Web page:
The tune for this song is possibly familiar to many of my readers. It’s Il Silenzio, an instrumental composed by the Italian jazz trumpeter Nini Rosso, which is itself an adaptation of the opening to Tchaikovsky’s Capriccio Italien. The Bridge is the first song in te reo Māori (the Māori language) to gain a number 1 spot on the NZ hit parade. This it achieved in April 1981, knocking John Lenon’s Woman from the top ranking. The Bridge ranked number 1 on April 5, 19 & 26.
The Bridge was sung by Deane Waretini and the lyrics were written Waretini’s cousin, George Tait. The bridge in question represents two ideas. One is the Māngere Bridge which was under construction at the time (completed in 1983), linking opposite sides of the Manukau Harbour and two distinctly different urban settings. The other refers to the linking together of Māori and Pākekā cultures.
Unusual for the period, the single was self-financed by Waretini and he was so cash strapped that he paid the backing group in KFC. He then used guerrilla marketing to get the record on air and into the hands of the public, even recruiting a newspaper boy to sell copies to passers by. The techniques succeeded in getting the attention of CBS, and as they say, the rest is history.
I’m not usually a fan of the trumpet as it often sounds harsh to my ears. But I find they are beautiful in this melody, perhaps because it was composed by a trumpet player? And they balance the rich voice of Deane Waretini perfectly. Enjoy!
Taku aroha – i aue, i aue Ki nga pou1 o te piriti Āki, pakia mai rau E nga tai kaha ra e Pukepuke, i aue Nga roimata e aku kamo I rite ki te ngaru Whati mai, whati mai I waho e, whati mai. My concern is for the piles of the bridge, Constantly pounded by the strong tides. The tears well up in my eyes They are like the waves that break without …e nga tai kaha ra e Pukepuke, i aue Nga roimata e aku kamo I rite ki te ngaru Whati mai, whati mai I waho e, whati mai.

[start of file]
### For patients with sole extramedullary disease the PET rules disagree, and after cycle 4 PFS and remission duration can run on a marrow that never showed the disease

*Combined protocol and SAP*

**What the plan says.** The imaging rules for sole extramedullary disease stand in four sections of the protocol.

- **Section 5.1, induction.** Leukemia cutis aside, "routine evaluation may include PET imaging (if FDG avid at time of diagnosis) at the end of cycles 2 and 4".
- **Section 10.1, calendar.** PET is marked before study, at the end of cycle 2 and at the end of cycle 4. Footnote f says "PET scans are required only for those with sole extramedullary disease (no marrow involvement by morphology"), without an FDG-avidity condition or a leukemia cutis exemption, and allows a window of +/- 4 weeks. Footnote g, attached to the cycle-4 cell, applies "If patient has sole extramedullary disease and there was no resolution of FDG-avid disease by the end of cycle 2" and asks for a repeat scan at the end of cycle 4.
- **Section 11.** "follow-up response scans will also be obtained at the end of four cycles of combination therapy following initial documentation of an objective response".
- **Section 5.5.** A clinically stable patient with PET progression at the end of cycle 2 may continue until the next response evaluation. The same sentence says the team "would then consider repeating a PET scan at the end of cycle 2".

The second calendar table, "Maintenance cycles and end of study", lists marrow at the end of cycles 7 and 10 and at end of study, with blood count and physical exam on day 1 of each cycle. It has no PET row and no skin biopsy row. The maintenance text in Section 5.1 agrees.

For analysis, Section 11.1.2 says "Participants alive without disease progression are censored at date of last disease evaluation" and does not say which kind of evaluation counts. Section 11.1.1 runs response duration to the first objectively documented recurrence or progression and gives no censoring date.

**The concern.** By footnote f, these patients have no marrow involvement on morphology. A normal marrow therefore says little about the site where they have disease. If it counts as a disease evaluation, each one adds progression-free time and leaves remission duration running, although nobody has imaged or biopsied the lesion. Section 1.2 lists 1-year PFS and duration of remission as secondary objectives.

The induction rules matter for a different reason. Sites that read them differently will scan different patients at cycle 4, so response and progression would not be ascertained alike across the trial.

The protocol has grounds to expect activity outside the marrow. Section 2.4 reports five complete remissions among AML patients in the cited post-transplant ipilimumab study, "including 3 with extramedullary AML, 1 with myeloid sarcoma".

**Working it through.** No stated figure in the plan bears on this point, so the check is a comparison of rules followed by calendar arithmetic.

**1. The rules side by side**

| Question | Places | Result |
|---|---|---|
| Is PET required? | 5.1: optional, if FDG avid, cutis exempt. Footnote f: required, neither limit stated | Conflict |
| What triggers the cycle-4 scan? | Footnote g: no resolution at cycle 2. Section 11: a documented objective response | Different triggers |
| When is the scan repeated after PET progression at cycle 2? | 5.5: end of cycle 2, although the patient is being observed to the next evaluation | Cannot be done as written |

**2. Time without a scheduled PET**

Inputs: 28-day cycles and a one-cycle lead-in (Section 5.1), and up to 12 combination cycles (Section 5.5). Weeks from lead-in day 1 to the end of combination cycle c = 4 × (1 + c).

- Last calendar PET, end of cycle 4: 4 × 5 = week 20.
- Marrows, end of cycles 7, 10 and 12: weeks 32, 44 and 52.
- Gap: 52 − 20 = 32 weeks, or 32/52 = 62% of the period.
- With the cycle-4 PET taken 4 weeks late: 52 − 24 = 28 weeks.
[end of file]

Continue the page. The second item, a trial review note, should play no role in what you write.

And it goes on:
22 Sep, 2022 at 4:40 pm
That was another gem Barry – I found that if you endure another youtube ad, it’s followed by Dean Waretini singing another beautiful song on the Prince Tui Teka show, accompanied by another trumpet. Music I was completely unaware of.
22 Sep, 2022 at 4:50 pm
I’d forgotten the Prince Tui Teka Show. That brings back memories. Perhaps another source for Musical Mondays 😊
I’m pleased that you’re enjoying the discovery of some new music
22 Sep, 2022 at 5:01 pm
What would be the approx. date of the Prince’s show?
22 Sep, 2022 at 5:07 pm
The early 1980s if my memory serves me correctly. It had a variety show format – music, dance, comedy.
23 Sep, 2022 at 5:07 am
I’m assuming that the Prince was/is Maori – was the show watched by a broad spectrum of people, or mainly Maoris?
24 Sep, 2022 at 11:41 am
The plural of Māori nouns is the same as the singular form, and that still applies when they become part of New Zealand English, so the plural of Māori is Māori.
Prince Tui Teka was popular with all sectors of New Zealand society. The were no Māori language television channels in those days and main stream channels vied for audience numbers especially at peak times. If he wasn’t universally liked, he wouldn’t have had the opportunity to host a variety show on television networks.
24 Sep, 2022 at 2:03 pm
Once again those of us who live elsewhere have to be impressed with New Zealand.